Monostables Essay, Research Paper
When a beginner to electronics first looks at a circuit board full of components he/she is often overwhelmed by the diversity of do-dads. By looking at the diagrams bellow you can identify some of the simple components and their schematical symbol. Now you are able to call them resistors and transistors instead of “Whatchamacallits”.
Electronic component are classed into either being Passive devices or Active devices.
A Passive Device is one that contributes no power gain (amplification) to a circuit or system. It has not control action and does not require any input other than a signal to perform its function. In other words, “A components with no brains!” Examples are
Resistors and Capactitors.
This is the most common component in electronics. It is used mainly to control current and voltage within the circuit. You can identify a simple resistor by its simple cigar shape with a wire lead coming out of each end. It uses a system of color coded bands to identify the value of the component (measured in Ohms) *A surface mount resistor is in fact mere millimeters in size but performs the same function as its bigger brother, the simple resistor. A potentiometer is a variable resistor. It lets you vary the resistance with a dial or sliding control in order to alter current or voltage on the fly. This is opposed to the “fixed” simple resistors. Active Devices are components that are capable of controlling voltages or currents and can create a switching action in the circuit. In other words, “Devices with smarts!” Examples are Diodes, Transistors and Integrated circuits
Capacitors, or “caps”, vary in size and shape – from a small surface mount model up to a huge electric motor cap the size of a paint can. Whatever the size or shape, the purpose is the same – It storages electrical energy in the form of electrostatic charge. We will get into the mechanics and further properties of this later. The size of a capacitor generally determines how much charge it can store. A small surface mount or ceramic cap will only hold a minuscule charge. A cylindrical electrolytic cap will store a much larger charge. Some of the large electrolytic caps can store enough charge to kill a person. Another type, called Tantalum Capacitors, store a larger charge in a smaller package.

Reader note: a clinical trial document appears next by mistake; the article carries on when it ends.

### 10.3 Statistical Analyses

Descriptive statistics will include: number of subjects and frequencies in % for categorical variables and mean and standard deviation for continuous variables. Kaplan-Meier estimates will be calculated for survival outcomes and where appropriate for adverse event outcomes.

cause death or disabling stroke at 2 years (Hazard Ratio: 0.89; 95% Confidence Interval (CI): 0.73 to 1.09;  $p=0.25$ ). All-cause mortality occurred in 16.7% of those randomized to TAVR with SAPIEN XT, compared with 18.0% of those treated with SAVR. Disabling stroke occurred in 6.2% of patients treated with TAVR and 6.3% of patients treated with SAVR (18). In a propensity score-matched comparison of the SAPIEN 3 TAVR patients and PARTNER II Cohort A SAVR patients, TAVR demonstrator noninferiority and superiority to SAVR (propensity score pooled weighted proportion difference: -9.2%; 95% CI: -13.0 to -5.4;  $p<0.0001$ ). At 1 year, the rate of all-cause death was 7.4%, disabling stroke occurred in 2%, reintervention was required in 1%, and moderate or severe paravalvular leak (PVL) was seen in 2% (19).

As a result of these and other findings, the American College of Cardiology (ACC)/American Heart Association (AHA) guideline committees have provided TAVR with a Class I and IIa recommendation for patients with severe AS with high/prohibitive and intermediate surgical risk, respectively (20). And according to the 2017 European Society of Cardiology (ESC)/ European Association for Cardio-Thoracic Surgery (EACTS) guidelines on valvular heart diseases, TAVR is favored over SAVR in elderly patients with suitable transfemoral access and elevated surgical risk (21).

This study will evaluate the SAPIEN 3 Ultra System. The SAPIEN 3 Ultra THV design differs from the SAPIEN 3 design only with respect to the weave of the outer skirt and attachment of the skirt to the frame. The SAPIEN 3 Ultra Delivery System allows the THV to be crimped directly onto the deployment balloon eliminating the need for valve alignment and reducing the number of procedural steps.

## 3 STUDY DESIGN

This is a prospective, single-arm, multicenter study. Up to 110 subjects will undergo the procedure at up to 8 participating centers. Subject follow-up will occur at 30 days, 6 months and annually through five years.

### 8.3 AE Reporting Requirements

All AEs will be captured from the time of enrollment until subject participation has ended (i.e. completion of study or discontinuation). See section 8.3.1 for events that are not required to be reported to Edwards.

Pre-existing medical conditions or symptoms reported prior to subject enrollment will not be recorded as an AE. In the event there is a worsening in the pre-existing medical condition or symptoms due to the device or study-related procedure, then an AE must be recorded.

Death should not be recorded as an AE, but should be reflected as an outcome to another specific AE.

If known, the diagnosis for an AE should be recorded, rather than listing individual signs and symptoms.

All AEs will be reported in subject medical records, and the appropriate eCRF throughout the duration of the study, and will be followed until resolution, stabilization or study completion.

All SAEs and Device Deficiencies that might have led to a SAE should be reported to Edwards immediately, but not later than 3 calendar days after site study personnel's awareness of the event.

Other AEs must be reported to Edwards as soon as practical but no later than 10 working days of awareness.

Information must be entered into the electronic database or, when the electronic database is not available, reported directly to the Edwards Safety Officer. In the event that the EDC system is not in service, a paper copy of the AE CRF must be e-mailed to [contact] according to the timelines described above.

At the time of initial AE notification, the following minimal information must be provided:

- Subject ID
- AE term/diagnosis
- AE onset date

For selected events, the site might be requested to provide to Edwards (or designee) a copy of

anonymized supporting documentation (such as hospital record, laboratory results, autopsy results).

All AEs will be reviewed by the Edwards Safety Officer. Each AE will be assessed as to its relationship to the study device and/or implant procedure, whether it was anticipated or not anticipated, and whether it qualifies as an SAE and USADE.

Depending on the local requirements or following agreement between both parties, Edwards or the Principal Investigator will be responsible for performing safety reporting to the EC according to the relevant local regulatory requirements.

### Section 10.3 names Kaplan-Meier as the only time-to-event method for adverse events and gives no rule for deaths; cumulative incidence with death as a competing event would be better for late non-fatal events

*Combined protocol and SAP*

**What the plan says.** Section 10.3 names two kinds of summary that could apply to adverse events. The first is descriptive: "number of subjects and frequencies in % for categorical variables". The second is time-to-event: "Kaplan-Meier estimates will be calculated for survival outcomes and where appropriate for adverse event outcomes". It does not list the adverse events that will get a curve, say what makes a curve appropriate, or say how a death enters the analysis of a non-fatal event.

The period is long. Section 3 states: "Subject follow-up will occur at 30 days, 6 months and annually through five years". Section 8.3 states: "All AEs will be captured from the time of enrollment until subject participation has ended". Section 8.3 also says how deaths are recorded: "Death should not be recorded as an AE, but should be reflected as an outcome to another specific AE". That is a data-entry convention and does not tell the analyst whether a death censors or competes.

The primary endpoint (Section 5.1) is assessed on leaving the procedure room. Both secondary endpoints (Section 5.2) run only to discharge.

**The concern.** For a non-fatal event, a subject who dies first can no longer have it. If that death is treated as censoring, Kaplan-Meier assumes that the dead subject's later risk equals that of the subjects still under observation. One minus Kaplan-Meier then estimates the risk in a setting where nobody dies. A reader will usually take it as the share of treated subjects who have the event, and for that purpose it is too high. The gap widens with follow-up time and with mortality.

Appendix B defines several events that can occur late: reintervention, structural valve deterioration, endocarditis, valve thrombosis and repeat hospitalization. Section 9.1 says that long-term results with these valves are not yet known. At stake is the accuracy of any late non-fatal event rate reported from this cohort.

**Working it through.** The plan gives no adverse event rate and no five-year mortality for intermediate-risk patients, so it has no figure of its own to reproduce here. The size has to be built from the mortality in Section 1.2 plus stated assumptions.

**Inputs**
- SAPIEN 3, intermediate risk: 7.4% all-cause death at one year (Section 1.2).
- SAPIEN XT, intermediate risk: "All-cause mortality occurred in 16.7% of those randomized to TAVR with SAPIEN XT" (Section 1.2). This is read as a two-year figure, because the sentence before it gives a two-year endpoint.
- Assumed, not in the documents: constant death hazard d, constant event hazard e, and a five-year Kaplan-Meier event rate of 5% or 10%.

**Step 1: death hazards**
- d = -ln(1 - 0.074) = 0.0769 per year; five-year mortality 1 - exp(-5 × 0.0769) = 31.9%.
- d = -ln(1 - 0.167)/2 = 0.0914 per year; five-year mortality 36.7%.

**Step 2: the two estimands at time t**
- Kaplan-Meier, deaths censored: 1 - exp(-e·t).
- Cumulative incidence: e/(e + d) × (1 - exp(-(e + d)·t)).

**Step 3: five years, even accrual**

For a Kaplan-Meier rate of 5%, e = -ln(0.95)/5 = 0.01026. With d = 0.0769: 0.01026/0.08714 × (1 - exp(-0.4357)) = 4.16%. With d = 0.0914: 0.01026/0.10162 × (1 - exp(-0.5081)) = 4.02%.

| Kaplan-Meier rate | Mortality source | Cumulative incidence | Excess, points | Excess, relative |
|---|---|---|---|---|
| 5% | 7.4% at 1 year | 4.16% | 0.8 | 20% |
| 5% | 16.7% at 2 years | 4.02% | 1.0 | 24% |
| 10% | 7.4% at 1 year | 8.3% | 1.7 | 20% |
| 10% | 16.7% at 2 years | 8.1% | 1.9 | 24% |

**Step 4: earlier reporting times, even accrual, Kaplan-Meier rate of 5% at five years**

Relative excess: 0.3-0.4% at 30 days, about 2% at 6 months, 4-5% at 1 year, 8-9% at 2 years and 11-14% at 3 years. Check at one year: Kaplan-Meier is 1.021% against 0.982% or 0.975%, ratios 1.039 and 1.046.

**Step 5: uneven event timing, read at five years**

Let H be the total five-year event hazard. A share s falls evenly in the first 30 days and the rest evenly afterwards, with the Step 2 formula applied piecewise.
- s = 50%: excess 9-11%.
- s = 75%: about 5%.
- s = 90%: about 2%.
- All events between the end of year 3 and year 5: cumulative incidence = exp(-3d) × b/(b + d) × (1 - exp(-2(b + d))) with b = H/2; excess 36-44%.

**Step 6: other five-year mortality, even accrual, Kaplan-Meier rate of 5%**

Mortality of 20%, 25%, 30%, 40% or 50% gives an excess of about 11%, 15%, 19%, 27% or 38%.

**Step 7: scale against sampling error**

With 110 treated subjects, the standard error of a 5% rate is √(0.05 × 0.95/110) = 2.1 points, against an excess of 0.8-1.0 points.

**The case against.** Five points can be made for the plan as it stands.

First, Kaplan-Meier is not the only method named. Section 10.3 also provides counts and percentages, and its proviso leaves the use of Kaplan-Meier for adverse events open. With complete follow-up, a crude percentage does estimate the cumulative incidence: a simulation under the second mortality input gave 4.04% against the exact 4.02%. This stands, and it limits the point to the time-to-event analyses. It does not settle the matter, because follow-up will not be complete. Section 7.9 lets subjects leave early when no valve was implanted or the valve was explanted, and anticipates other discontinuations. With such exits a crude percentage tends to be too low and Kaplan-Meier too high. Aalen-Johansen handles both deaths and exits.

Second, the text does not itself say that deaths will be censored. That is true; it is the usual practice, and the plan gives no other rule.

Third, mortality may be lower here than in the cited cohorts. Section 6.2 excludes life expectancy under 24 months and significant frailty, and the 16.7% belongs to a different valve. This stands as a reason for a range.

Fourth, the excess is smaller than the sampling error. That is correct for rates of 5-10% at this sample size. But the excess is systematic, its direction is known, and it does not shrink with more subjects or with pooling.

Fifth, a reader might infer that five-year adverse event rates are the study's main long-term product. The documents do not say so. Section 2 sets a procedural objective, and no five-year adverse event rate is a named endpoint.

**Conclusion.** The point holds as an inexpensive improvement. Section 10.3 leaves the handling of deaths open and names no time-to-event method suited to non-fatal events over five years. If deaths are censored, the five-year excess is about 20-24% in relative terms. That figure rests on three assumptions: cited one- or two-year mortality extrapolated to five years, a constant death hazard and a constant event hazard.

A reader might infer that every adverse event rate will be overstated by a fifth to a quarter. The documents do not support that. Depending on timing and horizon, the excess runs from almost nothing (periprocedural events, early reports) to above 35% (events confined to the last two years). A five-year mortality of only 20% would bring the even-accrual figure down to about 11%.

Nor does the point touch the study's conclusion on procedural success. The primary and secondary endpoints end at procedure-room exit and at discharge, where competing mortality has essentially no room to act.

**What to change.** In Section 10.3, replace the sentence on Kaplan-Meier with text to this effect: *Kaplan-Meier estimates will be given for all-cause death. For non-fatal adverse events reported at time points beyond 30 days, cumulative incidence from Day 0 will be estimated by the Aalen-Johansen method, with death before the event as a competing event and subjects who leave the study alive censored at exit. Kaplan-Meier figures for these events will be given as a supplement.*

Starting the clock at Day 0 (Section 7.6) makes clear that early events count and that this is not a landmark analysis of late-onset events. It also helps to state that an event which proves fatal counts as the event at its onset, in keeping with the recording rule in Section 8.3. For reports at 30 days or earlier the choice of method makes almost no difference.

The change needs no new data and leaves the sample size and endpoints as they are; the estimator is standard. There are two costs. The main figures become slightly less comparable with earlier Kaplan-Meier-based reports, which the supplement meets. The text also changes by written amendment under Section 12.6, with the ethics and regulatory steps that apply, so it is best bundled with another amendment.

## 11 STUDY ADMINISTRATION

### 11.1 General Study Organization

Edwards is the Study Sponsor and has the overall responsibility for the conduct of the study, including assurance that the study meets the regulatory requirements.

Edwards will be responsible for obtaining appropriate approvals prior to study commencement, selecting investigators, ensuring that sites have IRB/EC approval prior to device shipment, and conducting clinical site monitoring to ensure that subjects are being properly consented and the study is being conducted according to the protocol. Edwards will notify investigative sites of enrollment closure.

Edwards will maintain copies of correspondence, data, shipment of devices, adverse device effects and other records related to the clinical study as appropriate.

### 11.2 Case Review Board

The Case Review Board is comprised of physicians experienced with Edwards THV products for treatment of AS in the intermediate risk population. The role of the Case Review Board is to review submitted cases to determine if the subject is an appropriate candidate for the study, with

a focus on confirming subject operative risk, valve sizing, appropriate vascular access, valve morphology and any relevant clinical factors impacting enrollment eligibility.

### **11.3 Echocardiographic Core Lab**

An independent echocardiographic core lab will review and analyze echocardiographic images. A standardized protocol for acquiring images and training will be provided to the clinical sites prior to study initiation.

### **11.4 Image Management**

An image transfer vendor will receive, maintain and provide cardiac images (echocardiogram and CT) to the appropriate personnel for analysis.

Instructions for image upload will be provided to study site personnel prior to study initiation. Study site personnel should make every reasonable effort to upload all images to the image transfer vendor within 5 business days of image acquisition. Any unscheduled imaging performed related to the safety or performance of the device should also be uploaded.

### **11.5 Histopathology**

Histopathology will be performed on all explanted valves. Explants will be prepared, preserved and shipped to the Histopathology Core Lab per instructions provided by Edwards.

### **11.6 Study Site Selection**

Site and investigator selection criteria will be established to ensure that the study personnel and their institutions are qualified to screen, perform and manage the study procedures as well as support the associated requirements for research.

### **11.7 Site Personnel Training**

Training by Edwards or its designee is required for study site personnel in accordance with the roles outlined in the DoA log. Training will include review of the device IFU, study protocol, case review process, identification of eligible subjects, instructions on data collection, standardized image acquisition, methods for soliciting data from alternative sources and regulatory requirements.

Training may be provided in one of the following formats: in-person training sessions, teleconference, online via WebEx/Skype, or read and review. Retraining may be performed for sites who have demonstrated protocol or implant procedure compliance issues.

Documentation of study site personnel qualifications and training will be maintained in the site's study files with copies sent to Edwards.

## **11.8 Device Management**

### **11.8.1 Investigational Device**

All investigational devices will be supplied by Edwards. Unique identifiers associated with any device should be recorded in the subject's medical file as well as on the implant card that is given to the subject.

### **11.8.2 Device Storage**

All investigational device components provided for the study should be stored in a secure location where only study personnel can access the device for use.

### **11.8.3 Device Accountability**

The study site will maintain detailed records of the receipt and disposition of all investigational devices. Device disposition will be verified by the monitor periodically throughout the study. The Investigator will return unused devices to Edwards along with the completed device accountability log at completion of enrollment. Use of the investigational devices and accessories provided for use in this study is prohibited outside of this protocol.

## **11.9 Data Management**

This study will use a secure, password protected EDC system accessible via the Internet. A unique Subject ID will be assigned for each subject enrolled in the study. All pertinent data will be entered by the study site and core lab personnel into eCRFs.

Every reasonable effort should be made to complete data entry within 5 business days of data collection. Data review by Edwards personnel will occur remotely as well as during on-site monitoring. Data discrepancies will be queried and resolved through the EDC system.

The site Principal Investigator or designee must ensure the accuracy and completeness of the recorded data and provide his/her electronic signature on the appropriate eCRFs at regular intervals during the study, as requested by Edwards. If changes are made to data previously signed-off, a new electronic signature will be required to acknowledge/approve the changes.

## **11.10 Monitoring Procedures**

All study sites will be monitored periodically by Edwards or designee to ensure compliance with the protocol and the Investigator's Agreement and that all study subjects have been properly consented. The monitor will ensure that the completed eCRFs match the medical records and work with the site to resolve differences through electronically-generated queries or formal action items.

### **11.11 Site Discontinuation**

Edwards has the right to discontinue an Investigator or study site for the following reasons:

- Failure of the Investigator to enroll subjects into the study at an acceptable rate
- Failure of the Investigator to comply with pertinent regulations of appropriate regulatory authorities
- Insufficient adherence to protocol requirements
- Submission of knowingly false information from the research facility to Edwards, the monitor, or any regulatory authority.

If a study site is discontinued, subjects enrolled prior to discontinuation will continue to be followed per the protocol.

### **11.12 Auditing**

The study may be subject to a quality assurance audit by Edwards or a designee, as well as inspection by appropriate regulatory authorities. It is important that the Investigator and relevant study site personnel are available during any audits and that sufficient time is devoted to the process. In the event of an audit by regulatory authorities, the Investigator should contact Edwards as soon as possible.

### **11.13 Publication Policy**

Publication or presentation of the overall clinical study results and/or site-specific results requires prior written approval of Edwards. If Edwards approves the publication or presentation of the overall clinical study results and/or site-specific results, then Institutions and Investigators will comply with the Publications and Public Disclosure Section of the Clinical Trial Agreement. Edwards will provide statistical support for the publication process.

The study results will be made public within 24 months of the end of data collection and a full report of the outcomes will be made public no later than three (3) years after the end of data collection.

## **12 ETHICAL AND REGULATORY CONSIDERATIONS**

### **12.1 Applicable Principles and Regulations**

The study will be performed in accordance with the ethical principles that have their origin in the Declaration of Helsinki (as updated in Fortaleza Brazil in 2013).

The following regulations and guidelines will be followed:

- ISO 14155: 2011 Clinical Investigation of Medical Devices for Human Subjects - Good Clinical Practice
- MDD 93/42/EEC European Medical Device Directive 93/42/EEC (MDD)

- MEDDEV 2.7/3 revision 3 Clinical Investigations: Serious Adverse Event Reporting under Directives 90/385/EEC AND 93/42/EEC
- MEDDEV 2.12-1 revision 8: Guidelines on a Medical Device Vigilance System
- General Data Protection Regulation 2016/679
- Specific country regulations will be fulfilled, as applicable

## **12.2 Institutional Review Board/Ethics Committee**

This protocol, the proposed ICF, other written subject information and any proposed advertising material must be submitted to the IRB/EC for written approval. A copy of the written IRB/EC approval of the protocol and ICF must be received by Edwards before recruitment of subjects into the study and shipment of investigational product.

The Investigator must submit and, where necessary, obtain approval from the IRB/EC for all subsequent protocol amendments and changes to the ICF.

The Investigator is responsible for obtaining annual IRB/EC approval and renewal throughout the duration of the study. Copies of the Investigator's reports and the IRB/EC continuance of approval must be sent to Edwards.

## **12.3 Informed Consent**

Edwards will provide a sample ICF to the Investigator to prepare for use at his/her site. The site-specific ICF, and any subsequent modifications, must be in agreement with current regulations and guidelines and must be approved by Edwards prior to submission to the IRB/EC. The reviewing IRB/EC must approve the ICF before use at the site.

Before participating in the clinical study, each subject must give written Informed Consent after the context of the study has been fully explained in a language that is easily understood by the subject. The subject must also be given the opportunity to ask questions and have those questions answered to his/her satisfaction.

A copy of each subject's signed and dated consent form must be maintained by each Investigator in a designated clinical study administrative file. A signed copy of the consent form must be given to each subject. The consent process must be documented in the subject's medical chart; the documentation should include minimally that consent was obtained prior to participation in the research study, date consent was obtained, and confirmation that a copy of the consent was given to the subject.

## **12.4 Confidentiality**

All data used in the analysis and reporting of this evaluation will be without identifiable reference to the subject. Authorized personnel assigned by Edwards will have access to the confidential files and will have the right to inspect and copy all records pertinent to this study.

A monostable multivibrator is a circuit that produces a single output pulse when “triggered.” It is also known as a one-shot multivibrator. The output pulse is produced by an input signal known as the trigger input. The output pulse of a monostable multivibrator is positive (i.e., an increase fom zero voltage to a desired voltatge level). The trigger input involves switching a constant positive voltage to zero. Once triggered, the output pulse begins and further trigger inputs will be ignored until the output pulse is completed. The length of the output pulse has no relationship to the length of the trigger input.
This circuit uses the 555 timer IC. The length of the output pulse depends on the values of R and C. The formula for determining the length of the output pulse is
output pulse length = 1.1RC
The monostable module controls the width of the trigger pulse, which is synchronised to the clock signal of the data acquisition board. It is based on dual monostable multivibrators with schmitt-trigger inputs (74LS221). It features positve-transistion-triggered as an inhibit input.
Pulse triggering occurs at a voltage level and is not related to the transition time of the input pulse. Schmitt-triger input allows jitter free output with excellent noise immunity. Furhthermore, 74LS221?s internal compensation makes the pulse width virtually independent of the temperature.
This moule provides three indpendent outputs (1?s, 1.5?s and 2.5?s). The 1?s ouput is used for pulse modulation where as 1.5?s and 2.5?s pulses are used for switching purpose. These pulse widths can be adjusted independently by using potentiometers. Note that the ouput stage of this module is buffered to provide suffcient current to drive the RF switches.
Monostable makes low-cost F/V converter.
Author/s: Mark Brinegar
Issue: Feb 18, 1999
The circuit in Figure 1 is a low-cost frequency-to-voltage (F/V) converter. Using a monostable (one-shot) multivibrator, the circuit accepts an open-collector square wave that varies in frequency from 0 to 10 kHz. The one-shot produces a pulse of a fixed width each time the input signal triggers it. The result is a variable-frequency, variable-duty-cycle signal at the output of the one-shot. The time constant determined by [R.sub.2][C.sub.1], 100 [micro]sec, determines the width of the pulses the one-shot produces. This time matches the period of the maximum input frequency (10 kHz). The duty cycle of the one-shot’s output is thus 100% when the input is at its maximum frequency.
[Figure 1 ILLUSTRATION OMITTED]
The variable-frequency, variable-duty-cycle output of the one-shot is the input for the lowpass filter comprising [R.sub.3] and [C.sub.3]. The net result is, as the input frequency varies from 0 to 10 kHz, the dc output signal varies from 0V to [V.sub.CC]. You can alter the circuit to accommodate different input frequencies by simply adjusting the [R.sub.2][C.sub.1] time constant to match the period of the desired maximum input frequency.
output pulse length = 1.1RC